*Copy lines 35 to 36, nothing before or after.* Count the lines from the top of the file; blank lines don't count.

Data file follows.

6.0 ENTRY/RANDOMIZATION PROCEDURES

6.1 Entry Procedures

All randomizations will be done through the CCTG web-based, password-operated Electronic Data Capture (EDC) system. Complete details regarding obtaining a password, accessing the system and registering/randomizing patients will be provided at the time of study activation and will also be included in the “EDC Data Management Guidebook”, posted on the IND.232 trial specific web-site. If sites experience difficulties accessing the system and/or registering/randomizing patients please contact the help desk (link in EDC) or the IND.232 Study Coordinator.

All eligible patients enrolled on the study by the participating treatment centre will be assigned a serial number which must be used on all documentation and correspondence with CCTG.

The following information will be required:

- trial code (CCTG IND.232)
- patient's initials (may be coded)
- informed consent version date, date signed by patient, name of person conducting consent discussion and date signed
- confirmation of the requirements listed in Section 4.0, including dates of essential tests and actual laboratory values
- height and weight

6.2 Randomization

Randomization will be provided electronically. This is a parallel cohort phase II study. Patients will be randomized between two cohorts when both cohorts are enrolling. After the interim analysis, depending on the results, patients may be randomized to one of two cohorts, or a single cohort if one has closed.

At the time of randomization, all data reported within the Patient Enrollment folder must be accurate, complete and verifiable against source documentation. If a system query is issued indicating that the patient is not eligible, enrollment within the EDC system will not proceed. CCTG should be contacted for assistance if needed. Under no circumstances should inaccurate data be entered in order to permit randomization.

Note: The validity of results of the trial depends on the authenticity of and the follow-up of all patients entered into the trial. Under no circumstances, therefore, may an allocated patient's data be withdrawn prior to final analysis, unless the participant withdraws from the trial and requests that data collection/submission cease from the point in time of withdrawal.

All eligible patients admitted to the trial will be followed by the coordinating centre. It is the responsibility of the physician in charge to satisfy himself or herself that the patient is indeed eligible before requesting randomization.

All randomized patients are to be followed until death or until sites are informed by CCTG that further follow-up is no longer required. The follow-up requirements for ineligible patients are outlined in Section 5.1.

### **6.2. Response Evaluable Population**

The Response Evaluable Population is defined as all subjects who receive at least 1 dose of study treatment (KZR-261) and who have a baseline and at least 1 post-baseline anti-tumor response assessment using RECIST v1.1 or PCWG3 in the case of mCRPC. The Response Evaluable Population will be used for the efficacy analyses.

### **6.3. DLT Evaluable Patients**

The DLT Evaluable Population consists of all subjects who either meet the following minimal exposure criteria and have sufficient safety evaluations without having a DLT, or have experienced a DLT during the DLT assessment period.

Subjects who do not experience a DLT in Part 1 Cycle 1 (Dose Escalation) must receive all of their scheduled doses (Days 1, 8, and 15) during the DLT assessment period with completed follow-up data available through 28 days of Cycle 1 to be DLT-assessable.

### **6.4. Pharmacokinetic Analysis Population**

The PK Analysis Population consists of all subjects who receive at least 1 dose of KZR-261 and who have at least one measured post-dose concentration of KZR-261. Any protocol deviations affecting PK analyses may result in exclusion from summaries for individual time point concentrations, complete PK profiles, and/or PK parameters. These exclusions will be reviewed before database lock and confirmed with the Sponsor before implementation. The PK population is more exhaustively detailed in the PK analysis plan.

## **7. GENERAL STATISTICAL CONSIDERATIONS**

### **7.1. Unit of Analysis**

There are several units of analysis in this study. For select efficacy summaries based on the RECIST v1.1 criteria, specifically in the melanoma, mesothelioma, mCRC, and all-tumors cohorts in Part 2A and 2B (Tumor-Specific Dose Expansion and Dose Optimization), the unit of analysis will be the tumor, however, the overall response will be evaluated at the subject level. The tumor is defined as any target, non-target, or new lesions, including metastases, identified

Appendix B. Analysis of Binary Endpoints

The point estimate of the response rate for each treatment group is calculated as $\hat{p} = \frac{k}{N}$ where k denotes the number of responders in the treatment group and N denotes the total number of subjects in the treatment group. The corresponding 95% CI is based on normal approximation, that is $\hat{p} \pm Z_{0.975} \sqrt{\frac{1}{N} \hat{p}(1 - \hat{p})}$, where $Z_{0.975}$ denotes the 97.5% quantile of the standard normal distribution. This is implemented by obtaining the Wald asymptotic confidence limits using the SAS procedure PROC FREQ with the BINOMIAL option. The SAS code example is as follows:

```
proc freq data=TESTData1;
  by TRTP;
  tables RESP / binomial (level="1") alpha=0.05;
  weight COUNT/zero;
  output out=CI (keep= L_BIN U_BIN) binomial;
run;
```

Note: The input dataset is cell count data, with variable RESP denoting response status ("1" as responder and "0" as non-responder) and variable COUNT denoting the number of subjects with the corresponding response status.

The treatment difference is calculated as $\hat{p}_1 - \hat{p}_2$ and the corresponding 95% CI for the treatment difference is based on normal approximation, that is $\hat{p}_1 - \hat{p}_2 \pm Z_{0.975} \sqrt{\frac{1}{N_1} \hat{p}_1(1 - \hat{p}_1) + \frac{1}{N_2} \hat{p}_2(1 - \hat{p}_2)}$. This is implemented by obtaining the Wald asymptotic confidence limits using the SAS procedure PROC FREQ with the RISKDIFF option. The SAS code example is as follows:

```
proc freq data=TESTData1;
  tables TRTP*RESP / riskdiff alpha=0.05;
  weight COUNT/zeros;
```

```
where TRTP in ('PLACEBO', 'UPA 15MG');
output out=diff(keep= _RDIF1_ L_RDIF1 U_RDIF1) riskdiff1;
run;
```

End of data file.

run;
```